Tuesday, March 4, 2014

"My Life in Middlemarch," by Rebecca Mead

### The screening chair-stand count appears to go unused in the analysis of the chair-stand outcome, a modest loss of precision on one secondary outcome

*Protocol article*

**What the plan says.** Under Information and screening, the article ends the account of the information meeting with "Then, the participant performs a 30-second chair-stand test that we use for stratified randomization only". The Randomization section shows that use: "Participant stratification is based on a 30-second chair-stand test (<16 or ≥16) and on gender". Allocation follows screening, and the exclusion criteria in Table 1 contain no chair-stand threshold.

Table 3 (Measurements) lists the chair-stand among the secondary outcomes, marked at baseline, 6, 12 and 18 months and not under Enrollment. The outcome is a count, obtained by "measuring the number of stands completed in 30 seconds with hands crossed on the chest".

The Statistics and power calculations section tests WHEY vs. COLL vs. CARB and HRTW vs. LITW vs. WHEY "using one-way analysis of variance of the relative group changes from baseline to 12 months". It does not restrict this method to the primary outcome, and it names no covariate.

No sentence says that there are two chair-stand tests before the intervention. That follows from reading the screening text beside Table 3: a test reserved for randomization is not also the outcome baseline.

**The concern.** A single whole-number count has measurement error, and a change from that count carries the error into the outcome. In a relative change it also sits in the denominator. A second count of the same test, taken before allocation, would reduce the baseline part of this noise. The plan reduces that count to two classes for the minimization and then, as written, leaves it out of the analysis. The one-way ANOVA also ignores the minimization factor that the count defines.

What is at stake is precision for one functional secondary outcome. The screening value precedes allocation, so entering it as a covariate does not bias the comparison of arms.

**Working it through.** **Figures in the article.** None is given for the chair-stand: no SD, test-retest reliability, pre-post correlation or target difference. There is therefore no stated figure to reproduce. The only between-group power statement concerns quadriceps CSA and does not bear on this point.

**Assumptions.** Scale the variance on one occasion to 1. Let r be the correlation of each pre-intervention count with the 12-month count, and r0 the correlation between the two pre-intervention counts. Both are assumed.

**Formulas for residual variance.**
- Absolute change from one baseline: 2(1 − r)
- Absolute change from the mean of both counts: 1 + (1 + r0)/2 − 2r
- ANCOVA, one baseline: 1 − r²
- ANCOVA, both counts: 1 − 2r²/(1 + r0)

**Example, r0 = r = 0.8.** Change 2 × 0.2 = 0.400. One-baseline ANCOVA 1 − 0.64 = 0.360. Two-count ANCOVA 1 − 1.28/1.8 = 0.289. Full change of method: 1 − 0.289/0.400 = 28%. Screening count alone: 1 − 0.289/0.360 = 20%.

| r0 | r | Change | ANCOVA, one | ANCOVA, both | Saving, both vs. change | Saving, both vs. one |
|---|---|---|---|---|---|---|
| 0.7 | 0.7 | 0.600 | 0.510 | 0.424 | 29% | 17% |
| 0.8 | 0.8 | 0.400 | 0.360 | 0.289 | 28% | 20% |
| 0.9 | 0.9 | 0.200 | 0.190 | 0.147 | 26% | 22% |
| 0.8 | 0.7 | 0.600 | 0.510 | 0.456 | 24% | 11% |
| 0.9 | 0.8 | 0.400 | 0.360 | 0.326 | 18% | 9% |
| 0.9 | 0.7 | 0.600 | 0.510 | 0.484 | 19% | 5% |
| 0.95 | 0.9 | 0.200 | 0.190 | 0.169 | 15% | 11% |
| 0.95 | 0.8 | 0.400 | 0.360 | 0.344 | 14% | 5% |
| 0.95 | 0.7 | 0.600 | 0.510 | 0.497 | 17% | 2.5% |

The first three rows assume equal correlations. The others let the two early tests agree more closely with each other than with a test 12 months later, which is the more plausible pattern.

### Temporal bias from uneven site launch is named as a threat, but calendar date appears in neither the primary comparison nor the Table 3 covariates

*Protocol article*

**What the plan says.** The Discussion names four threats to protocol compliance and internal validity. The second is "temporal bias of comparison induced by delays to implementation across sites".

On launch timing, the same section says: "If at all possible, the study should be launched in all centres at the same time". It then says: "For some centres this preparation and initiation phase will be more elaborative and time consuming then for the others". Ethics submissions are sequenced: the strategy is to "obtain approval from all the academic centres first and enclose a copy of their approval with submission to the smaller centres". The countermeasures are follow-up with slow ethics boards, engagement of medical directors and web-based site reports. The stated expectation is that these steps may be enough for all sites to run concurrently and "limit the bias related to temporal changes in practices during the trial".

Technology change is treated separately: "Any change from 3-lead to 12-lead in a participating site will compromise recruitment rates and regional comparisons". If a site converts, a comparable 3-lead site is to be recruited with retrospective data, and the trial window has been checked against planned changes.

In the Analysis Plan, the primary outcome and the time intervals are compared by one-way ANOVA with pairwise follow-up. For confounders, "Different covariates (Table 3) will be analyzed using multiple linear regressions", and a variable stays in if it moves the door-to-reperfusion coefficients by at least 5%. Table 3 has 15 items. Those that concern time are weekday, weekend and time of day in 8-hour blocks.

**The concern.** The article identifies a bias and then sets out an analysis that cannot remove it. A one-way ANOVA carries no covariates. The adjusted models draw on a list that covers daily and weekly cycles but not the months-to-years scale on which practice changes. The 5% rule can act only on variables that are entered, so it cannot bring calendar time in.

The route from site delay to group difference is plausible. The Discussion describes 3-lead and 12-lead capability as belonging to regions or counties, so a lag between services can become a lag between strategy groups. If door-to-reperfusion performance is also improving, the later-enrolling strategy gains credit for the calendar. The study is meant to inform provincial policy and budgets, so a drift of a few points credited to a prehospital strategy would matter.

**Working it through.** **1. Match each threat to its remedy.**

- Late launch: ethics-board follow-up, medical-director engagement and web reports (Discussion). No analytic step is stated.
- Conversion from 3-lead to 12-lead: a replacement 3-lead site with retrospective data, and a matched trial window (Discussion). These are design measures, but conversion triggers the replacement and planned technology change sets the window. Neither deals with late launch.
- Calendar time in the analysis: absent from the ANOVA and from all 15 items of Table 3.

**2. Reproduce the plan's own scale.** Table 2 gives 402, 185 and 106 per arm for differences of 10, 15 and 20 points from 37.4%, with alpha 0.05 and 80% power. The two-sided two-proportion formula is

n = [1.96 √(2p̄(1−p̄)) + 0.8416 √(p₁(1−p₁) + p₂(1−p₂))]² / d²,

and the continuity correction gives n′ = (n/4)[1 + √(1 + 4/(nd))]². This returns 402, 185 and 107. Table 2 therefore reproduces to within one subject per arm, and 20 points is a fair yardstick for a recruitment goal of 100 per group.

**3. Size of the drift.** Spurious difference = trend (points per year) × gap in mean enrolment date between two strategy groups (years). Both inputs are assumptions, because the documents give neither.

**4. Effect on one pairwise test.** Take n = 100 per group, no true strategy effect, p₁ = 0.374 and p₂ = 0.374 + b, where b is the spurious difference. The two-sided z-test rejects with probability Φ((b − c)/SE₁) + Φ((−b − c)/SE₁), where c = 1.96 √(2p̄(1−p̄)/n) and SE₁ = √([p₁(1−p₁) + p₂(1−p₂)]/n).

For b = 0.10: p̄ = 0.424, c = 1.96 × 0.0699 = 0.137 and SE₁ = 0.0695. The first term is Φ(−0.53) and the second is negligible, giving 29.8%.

Not to sound like a fangirl, because this is a serious feeling about a serious book, but…I love, love, love this book! In “My Life in Middlemarch” (Crown, 2014), Rebecca Mead writes about her lifelong connection to, guidance by, and love of the incomparable George Eliot novel. Many have called “Middlemarch” the greatest novel in English, and Virginia Woolf famously stated that it was “one of the few English books written for grown-up people.” Mead’s book is a blend of biography (of Eliot); analysis of “Middlemarch,” its settings and characters and themes; and description of the ways in which the novel has spoken to her and even intersected with events of her life over the years. Mead writes on the critical role that great novels can play in readers’ lives, as “Middlemarch” has played in hers. She states that reading is “an urgent, crucial dimension of life itself. There are books that comprehend us as much as we understand them…There are books that grow with the reader as the reader grows….This kind of book becomes part of our own experience….” (p. 16). This quotation illustrates Mead’s belief, which I share, that different readings of a great novel at different stages of one’s life provide different experiences, different understandings. Just for one small example: of course Mead identifies with Dorothea Brooke, but she also focuses on how, on later readings of "Middlemarch" in later life, she realizes the strength and importance of Mary’s and Fred’s romance and marriage. She even shows some sympathy for Mr. Casaubon. And speaking of marriage, Mead believes that this novel is one of the most brilliantly insightful ones on the topic of marriage and its inner workings. When researching this book (and it was intensive research), Mead, an American writer originally from England herself, travels to places Eliot lived and wrote, and reads documents in various archives in England and in the U.S. She is in awe as she looks at and touches Eliot’s original manuscripts, in Eliot’s own handwriting, as well as letters to, from, and about the great novelist. Mead is a thoughtful, engaging writer, and I found her book highly informative, original, and compelling. I too love and admire “Middlemarch,” I have read it several times over the years, and I have written about it here and elsewhere. But Mead showed me new aspects of Eliot’s, and the novel’s, greatness and humanity.

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